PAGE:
During the late 1800s, Navajo artisans began to incorporate locally mined turquoise into their silver jewelry as seen in this artistic Navajo piece:


It was not long before it became mined out and cut turquoise had to be imported from Persia for the Native Americans to use in their jewelry.

By the early 1900s, a new turquoise mine opened in Nevada, followed by others. Once turquoise became easier to obtain, it was expected for Native Americans to incorporate turquoise into their jewelry.

The various Native American Indian tribes all developed their own style using turquoise in their designs. For example, the Zuni tribe, who translates the word for turquoise as “sky stone,” is known for its petit point jewelry, a style that originated in the 1920s and is made of tiny rounded, oval, or square pieces of turquoise that are hand-cut and clustered in unusual designs.

Here is a fabulous 1970s Zuni petit point find of mine – a pin that I repurposed into an adjustable ring:


Native American jewelry became extremely popular during the 1970s. Traders had to start importing Persian turquoise because the demand on U.S. mines became too great.

My husband and I took a fun trip to Santa Fe, New Mexico a few years ago to celebrate my birthday. As we walked around the Plaza at the Palace of the Governors, we noticed an area reserved exclusively for American Indian artisans. They sell their authentic, handmade turquoise jewelry, along with other arts and crafts, 360 days a year from 8:00 AM till dusk:


In 1960, the U.S. Postal Service actually issued a turquoise 1 1/4-cent stamp featuring an image of the Palace.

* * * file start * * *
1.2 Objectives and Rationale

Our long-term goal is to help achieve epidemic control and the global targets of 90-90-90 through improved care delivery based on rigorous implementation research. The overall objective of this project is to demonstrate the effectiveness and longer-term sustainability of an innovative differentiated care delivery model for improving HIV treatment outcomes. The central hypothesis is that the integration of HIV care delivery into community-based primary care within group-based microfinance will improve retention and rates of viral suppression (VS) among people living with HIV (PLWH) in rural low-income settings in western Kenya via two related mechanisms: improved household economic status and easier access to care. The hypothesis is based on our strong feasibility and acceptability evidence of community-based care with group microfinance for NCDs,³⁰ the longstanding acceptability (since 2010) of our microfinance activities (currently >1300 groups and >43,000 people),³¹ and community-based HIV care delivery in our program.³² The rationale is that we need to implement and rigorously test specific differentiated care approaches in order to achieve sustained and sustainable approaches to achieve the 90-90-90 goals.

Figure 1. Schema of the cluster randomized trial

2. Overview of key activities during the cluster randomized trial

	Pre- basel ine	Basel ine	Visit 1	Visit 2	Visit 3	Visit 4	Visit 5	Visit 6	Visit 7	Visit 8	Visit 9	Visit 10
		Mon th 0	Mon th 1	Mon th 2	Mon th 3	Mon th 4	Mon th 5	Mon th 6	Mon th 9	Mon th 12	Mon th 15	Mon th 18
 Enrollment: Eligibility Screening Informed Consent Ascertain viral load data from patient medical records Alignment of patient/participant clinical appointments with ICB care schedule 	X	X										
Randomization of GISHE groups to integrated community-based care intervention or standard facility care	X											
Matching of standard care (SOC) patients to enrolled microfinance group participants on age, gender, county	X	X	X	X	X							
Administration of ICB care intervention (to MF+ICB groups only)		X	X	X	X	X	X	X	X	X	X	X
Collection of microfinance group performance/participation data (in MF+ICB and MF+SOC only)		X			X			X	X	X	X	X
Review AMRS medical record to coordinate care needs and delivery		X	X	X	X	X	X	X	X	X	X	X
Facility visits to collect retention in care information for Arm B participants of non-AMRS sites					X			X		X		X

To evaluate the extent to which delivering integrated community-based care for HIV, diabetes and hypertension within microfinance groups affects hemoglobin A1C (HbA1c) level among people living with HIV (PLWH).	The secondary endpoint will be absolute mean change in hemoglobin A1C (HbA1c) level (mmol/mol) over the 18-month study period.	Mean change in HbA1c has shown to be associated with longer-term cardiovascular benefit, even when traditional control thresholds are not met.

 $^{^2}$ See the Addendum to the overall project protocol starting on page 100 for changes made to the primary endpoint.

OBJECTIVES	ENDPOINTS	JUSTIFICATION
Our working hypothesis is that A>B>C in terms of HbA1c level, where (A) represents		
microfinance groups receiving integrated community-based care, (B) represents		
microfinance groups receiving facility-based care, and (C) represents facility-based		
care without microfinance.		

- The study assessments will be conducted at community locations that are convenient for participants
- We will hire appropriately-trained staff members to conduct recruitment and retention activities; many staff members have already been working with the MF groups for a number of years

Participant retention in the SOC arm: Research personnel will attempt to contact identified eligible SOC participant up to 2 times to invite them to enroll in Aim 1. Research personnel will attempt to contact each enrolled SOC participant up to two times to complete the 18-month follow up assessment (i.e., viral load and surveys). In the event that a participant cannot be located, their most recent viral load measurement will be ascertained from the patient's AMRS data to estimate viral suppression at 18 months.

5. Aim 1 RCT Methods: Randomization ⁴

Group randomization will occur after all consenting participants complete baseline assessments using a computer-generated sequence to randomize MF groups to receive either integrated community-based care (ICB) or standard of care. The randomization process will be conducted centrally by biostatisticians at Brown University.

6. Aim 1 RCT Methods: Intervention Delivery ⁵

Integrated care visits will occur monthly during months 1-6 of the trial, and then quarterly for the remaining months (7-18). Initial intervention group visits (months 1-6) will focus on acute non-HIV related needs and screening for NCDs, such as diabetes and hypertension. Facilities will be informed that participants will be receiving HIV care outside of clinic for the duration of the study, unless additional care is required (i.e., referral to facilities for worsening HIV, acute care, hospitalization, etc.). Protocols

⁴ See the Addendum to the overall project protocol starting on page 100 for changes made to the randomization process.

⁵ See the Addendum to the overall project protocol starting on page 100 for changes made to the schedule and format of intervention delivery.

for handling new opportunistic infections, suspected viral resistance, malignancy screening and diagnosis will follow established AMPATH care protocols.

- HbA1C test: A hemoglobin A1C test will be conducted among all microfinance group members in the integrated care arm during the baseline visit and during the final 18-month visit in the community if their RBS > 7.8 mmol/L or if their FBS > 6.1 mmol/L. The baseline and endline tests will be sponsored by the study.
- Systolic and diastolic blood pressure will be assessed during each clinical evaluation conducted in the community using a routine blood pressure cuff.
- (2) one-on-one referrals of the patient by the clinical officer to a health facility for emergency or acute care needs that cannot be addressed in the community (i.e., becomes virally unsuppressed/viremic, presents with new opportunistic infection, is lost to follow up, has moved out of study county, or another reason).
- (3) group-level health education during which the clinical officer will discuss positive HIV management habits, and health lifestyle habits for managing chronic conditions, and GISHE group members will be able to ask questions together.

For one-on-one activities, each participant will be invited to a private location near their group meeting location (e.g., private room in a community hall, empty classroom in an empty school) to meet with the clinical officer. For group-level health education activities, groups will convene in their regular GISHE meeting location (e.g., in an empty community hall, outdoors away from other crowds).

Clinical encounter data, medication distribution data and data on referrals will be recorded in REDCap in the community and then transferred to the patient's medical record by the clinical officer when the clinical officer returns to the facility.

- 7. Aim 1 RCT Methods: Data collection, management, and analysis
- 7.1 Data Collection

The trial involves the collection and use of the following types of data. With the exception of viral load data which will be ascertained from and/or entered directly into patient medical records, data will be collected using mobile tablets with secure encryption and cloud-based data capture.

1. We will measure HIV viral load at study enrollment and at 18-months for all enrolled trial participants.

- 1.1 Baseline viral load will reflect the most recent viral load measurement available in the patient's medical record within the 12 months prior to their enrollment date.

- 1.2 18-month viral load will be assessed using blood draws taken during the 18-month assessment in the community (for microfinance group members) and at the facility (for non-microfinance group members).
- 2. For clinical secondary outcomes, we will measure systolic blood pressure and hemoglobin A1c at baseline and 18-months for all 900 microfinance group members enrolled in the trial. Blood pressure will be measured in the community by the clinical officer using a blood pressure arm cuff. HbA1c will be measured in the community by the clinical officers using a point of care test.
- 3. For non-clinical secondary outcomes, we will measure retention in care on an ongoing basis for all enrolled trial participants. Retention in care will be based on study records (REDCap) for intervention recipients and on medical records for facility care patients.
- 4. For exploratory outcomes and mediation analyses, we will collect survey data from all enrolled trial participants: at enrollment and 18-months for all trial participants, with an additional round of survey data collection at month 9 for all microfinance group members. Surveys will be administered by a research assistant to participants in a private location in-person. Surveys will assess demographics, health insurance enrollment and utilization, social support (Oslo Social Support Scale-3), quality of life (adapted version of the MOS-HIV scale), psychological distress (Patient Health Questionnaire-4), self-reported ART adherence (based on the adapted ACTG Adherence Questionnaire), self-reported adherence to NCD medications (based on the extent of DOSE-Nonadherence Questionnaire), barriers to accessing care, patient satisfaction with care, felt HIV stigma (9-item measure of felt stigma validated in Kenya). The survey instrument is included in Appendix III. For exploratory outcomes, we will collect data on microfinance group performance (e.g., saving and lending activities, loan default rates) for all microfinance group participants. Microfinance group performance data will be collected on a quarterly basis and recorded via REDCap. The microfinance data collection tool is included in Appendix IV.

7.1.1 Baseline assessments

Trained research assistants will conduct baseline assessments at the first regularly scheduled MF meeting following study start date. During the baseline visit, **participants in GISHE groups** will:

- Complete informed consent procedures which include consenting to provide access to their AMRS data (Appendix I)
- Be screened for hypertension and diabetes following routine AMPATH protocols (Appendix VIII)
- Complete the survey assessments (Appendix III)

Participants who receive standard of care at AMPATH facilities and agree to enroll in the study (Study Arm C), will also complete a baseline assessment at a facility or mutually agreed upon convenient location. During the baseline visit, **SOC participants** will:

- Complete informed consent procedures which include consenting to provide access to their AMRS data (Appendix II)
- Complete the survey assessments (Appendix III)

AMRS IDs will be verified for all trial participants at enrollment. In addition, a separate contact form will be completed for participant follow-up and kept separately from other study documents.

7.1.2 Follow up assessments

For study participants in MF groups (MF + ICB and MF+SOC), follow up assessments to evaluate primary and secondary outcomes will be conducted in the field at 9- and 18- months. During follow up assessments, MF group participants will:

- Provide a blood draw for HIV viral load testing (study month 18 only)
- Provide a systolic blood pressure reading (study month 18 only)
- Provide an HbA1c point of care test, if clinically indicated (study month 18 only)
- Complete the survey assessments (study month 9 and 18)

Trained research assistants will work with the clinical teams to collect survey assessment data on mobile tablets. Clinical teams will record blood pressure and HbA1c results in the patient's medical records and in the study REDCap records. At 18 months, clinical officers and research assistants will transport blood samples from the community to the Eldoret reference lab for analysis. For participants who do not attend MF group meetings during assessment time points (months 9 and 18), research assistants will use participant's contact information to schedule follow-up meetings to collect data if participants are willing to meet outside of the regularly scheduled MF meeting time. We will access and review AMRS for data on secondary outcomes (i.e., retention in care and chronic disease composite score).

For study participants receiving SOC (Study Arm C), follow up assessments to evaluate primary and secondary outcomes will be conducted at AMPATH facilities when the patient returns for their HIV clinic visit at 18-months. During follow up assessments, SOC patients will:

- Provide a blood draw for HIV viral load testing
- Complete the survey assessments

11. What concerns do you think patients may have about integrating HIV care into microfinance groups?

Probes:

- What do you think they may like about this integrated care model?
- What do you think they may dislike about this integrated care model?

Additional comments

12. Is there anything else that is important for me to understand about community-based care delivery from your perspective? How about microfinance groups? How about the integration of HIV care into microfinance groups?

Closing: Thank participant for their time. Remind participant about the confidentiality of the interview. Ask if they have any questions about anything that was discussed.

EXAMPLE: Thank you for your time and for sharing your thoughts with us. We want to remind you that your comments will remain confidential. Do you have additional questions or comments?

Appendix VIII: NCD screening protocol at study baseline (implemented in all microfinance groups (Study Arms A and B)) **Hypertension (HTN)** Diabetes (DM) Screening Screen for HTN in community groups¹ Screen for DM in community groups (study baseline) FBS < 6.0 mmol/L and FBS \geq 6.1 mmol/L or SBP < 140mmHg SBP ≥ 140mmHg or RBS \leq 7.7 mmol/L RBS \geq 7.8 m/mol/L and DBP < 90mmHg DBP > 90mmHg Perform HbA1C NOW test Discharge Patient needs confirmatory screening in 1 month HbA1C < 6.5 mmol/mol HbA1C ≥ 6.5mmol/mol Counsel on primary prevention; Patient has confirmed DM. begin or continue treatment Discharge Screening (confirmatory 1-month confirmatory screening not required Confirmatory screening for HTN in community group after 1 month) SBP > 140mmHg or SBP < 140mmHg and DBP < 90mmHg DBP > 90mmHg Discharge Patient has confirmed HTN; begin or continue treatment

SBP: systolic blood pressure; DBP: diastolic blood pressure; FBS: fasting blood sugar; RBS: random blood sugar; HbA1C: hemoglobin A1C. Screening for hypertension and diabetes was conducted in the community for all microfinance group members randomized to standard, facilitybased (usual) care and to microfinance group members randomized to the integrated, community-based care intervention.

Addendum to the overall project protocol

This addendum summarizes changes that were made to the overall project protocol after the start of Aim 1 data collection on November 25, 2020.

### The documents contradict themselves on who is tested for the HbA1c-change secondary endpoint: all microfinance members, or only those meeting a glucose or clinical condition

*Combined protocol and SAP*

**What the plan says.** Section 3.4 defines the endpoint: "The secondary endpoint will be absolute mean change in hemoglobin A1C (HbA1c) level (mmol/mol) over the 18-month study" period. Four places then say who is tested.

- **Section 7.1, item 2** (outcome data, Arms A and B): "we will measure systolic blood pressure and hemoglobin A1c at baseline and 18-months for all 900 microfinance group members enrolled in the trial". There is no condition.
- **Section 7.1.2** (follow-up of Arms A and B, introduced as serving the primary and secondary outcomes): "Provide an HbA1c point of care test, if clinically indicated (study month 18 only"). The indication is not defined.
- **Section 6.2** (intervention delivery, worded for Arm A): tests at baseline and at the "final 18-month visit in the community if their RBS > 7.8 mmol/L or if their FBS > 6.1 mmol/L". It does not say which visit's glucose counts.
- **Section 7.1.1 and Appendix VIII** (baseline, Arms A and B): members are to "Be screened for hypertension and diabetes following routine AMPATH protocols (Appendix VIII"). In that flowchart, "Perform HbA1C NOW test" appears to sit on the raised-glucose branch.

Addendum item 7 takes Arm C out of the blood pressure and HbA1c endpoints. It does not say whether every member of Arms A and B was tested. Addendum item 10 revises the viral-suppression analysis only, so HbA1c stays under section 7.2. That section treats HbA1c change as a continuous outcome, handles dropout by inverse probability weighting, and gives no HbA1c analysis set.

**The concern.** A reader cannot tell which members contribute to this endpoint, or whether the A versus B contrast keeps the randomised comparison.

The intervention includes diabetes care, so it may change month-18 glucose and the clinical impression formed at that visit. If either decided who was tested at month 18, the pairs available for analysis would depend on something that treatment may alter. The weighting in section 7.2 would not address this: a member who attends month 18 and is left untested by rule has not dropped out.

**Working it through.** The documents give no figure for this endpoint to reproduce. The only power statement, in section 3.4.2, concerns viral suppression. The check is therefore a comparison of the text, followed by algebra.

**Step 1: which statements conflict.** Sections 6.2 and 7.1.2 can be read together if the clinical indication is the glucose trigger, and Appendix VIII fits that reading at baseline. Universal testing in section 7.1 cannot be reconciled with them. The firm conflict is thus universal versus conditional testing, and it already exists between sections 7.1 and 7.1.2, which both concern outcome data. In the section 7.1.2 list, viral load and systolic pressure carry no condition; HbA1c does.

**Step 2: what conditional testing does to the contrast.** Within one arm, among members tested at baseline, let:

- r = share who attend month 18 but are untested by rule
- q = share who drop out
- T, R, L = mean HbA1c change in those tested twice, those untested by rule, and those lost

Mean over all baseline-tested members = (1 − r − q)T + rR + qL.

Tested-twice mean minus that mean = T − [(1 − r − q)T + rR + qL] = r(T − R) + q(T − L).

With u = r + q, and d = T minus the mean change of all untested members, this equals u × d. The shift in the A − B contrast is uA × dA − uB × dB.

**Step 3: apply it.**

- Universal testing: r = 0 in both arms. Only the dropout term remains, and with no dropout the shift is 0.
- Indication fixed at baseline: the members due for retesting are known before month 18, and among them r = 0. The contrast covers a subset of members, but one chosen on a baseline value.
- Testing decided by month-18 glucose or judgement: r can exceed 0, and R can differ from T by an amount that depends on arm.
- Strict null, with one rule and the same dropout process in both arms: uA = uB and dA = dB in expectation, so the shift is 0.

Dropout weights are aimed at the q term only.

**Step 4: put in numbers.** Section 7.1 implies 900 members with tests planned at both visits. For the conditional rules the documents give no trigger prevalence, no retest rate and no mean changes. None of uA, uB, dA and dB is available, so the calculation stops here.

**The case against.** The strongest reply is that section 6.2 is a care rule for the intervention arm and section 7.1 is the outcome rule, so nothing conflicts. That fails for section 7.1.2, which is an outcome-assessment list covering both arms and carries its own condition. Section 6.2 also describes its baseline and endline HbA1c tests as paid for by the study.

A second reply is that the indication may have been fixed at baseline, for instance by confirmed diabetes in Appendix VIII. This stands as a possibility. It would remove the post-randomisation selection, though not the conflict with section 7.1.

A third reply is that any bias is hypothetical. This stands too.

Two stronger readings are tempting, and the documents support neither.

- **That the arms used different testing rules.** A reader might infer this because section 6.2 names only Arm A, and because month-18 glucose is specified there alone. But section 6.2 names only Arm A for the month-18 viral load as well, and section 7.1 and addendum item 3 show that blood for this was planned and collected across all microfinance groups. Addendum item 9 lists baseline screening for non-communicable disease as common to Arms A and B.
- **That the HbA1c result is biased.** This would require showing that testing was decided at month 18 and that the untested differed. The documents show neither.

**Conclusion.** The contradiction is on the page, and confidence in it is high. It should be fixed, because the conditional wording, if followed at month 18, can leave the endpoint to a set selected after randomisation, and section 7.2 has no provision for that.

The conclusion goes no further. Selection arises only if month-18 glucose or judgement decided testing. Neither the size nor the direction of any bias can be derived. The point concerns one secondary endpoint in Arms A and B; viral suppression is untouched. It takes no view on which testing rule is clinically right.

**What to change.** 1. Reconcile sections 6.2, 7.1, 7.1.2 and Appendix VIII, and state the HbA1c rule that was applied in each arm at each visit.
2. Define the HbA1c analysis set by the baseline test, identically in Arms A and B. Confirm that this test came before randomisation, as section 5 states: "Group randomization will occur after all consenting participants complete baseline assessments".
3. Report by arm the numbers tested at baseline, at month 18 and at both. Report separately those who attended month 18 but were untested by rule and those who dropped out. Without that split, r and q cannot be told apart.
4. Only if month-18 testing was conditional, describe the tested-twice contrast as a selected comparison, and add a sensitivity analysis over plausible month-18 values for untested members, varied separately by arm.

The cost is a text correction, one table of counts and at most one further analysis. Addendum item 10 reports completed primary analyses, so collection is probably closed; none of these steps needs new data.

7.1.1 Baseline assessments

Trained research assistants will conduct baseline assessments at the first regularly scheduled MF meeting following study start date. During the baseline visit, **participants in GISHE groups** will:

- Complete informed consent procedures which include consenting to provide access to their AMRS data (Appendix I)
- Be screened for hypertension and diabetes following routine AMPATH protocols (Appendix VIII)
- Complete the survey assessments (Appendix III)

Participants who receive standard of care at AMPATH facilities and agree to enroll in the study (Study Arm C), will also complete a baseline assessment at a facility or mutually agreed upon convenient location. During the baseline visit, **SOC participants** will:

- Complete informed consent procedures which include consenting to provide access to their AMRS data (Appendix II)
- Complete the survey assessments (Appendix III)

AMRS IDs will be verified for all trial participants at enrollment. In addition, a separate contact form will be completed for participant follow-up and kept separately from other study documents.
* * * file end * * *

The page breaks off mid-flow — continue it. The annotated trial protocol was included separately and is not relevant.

Caring for Your Turquoise

Here are a few things you should know about the care of turquoise if you want to keep yours in good condition for many years to come…

Because it is a phosphate mineral, keep in mind that turquoise is sensitive to the chemicals in hairsprays, sunscreens, and perfumes. Prolonged exposure to sunlight, the oils from your skin, and jewelry cleaners can also alter the color and finish.

To clean your turquoise of any residue build-up, use a soft cloth. It can also be washed with warm, soapy water and a soft brush. Store turquoise separately from other jewelry to keep it from getting scratched by harder gemstones.

As long as I am tempted by those magnetizing blues and greens, I’m sure my collection of turquoise will continue to grow. And if all the turquoise runs out in New Mexico, I might find myself planning my next birthday trip to Persia!

Kimberly Moore is a vintage costume jewelry expert, blogger, speaker, and author of Beauty in a Life Repurposed. To learn more, visit her website at